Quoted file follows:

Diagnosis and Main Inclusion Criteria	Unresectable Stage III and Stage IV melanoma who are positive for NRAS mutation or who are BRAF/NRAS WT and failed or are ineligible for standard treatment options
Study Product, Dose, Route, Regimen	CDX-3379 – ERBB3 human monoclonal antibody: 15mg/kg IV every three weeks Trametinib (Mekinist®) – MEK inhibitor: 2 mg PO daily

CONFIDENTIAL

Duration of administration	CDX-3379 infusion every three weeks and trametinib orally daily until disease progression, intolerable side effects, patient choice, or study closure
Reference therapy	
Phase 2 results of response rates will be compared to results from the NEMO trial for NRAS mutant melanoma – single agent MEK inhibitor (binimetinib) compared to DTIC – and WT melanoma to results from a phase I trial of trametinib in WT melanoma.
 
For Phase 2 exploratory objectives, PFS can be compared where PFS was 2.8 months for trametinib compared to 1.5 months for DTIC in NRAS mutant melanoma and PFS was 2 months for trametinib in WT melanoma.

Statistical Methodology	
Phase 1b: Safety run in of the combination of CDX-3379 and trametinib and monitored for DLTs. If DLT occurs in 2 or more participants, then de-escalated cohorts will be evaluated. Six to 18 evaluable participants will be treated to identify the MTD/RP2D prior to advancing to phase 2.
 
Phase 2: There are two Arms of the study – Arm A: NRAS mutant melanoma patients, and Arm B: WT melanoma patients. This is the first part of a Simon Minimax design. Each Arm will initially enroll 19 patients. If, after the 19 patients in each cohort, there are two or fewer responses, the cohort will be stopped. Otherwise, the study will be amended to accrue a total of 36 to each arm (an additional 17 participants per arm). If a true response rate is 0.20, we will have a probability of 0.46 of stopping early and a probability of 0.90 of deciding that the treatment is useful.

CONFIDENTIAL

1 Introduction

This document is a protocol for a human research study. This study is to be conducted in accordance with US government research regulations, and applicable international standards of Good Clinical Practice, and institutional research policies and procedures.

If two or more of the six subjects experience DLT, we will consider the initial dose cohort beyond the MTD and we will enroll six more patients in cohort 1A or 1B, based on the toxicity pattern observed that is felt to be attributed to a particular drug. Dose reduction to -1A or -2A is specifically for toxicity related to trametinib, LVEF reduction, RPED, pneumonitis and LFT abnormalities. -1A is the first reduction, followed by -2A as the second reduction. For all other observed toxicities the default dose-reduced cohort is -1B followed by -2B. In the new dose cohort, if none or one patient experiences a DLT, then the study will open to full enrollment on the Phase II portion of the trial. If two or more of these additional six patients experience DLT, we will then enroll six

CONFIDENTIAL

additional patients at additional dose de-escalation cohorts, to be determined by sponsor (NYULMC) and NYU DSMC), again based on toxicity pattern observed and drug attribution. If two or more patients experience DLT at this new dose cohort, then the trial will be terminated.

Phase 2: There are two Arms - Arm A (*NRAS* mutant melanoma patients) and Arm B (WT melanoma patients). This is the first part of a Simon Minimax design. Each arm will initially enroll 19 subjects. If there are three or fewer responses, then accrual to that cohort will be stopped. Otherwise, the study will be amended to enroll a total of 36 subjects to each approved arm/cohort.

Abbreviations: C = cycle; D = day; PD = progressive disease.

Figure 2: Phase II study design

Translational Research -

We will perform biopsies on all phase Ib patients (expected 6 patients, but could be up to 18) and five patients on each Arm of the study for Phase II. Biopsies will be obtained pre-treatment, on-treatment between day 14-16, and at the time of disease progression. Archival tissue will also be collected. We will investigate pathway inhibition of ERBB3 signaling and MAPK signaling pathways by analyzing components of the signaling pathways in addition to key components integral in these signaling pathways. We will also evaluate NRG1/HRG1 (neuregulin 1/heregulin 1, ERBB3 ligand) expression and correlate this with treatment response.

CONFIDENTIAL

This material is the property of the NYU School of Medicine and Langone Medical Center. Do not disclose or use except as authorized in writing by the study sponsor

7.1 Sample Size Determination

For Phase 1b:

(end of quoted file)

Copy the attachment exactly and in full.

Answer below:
Diagnosis and Main Inclusion Criteria	Unresectable Stage III and Stage IV melanoma who are positive for NRAS mutation or who are BRAF/NRAS WT and failed or are ineligible for standard treatment options
Study Product, Dose, Route, Regimen	CDX-3379 – ERBB3 human monoclonal antibody: 15mg/kg IV every three weeks Trametinib (Mekinist®) – MEK inhibitor: 2 mg PO daily

CONFIDENTIAL

Duration of administration	CDX-3379 infusion every three weeks and trametinib orally daily until disease progression, intolerable side effects, patient choice, or study closure
Reference therapy	
Phase 2 results of response rates will be compared to results from the NEMO trial for NRAS mutant melanoma – single agent MEK inhibitor (binimetinib) compared to DTIC – and WT melanoma to results from a phase I trial of trametinib in WT melanoma.
 
For Phase 2 exploratory objectives, PFS can be compared where PFS was 2.8 months for trametinib compared to 1.5 months for DTIC in NRAS mutant melanoma and PFS was 2 months for trametinib in WT melanoma.

Statistical Methodology	
Phase 1b: Safety run in of the combination of CDX-3379 and trametinib and monitored for DLTs. If DLT occurs in 2 or more participants, then de-escalated cohorts will be evaluated. Six to 18 evaluable participants will be treated to identify the MTD/RP2D prior to advancing to phase 2.
 
Phase 2: There are two Arms of the study – Arm A: NRAS mutant melanoma patients, and Arm B: WT melanoma patients. This is the first part of a Simon Minimax design. Each Arm will initially enroll 19 patients. If, after the 19 patients in each cohort, there are two or fewer responses, the cohort will be stopped. Otherwise, the study will be amended to accrue a total of 36 to each arm (an additional 17 participants per arm). If a true response rate is 0.20, we will have a probability of 0.46 of stopping early and a probability of 0.90 of deciding that the treatment is useful.

CONFIDENTIAL

1 Introduction

This document is a protocol for a human research study. This study is to be conducted in accordance with US government research regulations, and applicable international standards of Good Clinical Practice, and institutional research policies and procedures.

If two or more of the six subjects experience DLT, we will consider the initial dose cohort beyond the MTD and we will enroll six more patients in cohort 1A or 1B, based on the toxicity pattern observed that is felt to be attributed to a particular drug. Dose reduction to -1A or -2A is specifically for toxicity related to trametinib, LVEF reduction, RPED, pneumonitis and LFT abnormalities. -1A is the first reduction, followed by -2A as the second reduction. For all other observed toxicities the default dose-reduced cohort is -1B followed by -2B. In the new dose cohort, if none or one patient experiences a DLT, then the study will open to full enrollment on the Phase II portion of the trial. If two or more of these additional six patients experience DLT, we will then enroll six

CONFIDENTIAL

additional patients at additional dose de-escalation cohorts, to be determined by sponsor (NYULMC) and NYU DSMC), again based on toxicity pattern observed and drug attribution. If two or more patients experience DLT at this new dose cohort, then the trial will be terminated.

Phase 2: There are two Arms - Arm A (*NRAS* mutant melanoma patients) and Arm B (WT melanoma patients). This is the first part of a Simon Minimax design. Each arm will initially enroll 19 subjects. If there are three or fewer responses, then accrual to that cohort will be stopped. Otherwise, the study will be amended to enroll a total of 36 subjects to each approved arm/cohort.

Abbreviations: C = cycle; D = day; PD = progressive disease.

Figure 2: Phase II study design

Translational Research -

We will perform biopsies on all phase Ib patients (expected 6 patients, but could be up to 18) and five patients on each Arm of the study for Phase II. Biopsies will be obtained pre-treatment, on-treatment between day 14-16, and at the time of disease progression. Archival tissue will also be collected. We will investigate pathway inhibition of ERBB3 signaling and MAPK signaling pathways by analyzing components of the signaling pathways in addition to key components integral in these signaling pathways. We will also evaluate NRG1/HRG1 (neuregulin 1/heregulin 1, ERBB3 ligand) expression and correlate this with treatment response.

CONFIDENTIAL

This material is the property of the NYU School of Medicine and Langone Medical Center. Do not disclose or use except as authorized in writing by the study sponsor

7.1 Sample Size Determination

For Phase 1b: